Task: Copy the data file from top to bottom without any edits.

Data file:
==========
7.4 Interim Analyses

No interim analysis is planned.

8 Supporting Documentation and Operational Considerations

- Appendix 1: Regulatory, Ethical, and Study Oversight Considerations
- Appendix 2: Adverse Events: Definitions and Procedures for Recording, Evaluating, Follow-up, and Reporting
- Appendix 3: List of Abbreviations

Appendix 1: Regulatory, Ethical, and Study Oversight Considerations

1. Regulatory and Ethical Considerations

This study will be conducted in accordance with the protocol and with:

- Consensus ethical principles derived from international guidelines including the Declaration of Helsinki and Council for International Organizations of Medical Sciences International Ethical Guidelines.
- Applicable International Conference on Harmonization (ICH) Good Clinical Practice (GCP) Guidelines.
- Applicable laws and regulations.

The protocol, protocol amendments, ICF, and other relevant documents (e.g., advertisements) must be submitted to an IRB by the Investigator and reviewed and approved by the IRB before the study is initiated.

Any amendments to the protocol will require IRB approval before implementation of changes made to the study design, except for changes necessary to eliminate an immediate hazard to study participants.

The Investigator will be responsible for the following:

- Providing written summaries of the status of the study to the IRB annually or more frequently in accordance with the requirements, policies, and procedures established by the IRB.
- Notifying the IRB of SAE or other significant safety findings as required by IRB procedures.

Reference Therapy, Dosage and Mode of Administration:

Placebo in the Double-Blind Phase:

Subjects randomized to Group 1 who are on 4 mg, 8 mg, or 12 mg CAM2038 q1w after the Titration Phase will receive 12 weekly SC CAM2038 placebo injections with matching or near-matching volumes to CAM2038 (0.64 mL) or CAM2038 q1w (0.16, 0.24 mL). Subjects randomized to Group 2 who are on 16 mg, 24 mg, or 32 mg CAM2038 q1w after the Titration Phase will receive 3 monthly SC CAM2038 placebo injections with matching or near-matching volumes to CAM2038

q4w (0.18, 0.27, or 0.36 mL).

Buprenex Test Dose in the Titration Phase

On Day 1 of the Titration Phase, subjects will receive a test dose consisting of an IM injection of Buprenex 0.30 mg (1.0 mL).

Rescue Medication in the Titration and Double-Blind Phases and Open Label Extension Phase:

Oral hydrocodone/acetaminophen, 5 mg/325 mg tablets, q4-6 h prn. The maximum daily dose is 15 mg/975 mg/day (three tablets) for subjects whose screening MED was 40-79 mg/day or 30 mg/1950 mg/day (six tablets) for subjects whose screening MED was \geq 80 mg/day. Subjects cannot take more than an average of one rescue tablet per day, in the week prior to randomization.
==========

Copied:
7.4 Interim Analyses

No interim analysis is planned.

8 Supporting Documentation and Operational Considerations

- Appendix 1: Regulatory, Ethical, and Study Oversight Considerations
- Appendix 2: Adverse Events: Definitions and Procedures for Recording, Evaluating, Follow-up, and Reporting
- Appendix 3: List of Abbreviations

Appendix 1: Regulatory, Ethical, and Study Oversight Considerations

1. Regulatory and Ethical Considerations

This study will be conducted in accordance with the protocol and with:

- Consensus ethical principles derived from international guidelines including the Declaration of Helsinki and Council for International Organizations of Medical Sciences International Ethical Guidelines.
- Applicable International Conference on Harmonization (ICH) Good Clinical Practice (GCP) Guidelines.
- Applicable laws and regulations.

The protocol, protocol amendments, ICF, and other relevant documents (e.g., advertisements) must be submitted to an IRB by the Investigator and reviewed and approved by the IRB before the study is initiated.

Any amendments to the protocol will require IRB approval before implementation of changes made to the study design, except for changes necessary to eliminate an immediate hazard to study participants.

The Investigator will be responsible for the following:

- Providing written summaries of the status of the study to the IRB annually or more frequently in accordance with the requirements, policies, and procedures established by the IRB.
- Notifying the IRB of SAE or other significant safety findings as required by IRB procedures.

Reference Therapy, Dosage and Mode of Administration:

Placebo in the Double-Blind Phase:

Subjects randomized to Group 1 who are on 4 mg, 8 mg, or 12 mg CAM2038 q1w after the Titration Phase will receive 12 weekly SC CAM2038 placebo injections with matching or near-matching volumes to CAM2038 (0.64 mL) or CAM2038 q1w (0.16, 0.24 mL). Subjects randomized to Group 2 who are on 16 mg, 24 mg, or 32 mg CAM2038 q1w after the Titration Phase will receive 3 monthly SC CAM2038 placebo injections with matching or near-matching volumes to CAM2038

q4w (0.18, 0.27, or 0.36 mL).

Buprenex Test Dose in the Titration Phase

On Day 1 of the Titration Phase, subjects will receive a test dose consisting of an IM injection of Buprenex 0.30 mg (1.0 mL).

Rescue Medication in the Titration and Double-Blind Phases and Open Label Extension Phase:

Oral hydrocodone/acetaminophen, 5 mg/325 mg tablets, q4-6 h prn. The maximum daily dose is 15 mg/975 mg/day (three tablets) for subjects whose screening MED was 40-79 mg/day or 30 mg/1950 mg/day (six tablets) for subjects whose screening MED was \geq 80 mg/day. Subjects cannot take more than an average of one rescue tablet per day, in the week prior to randomization.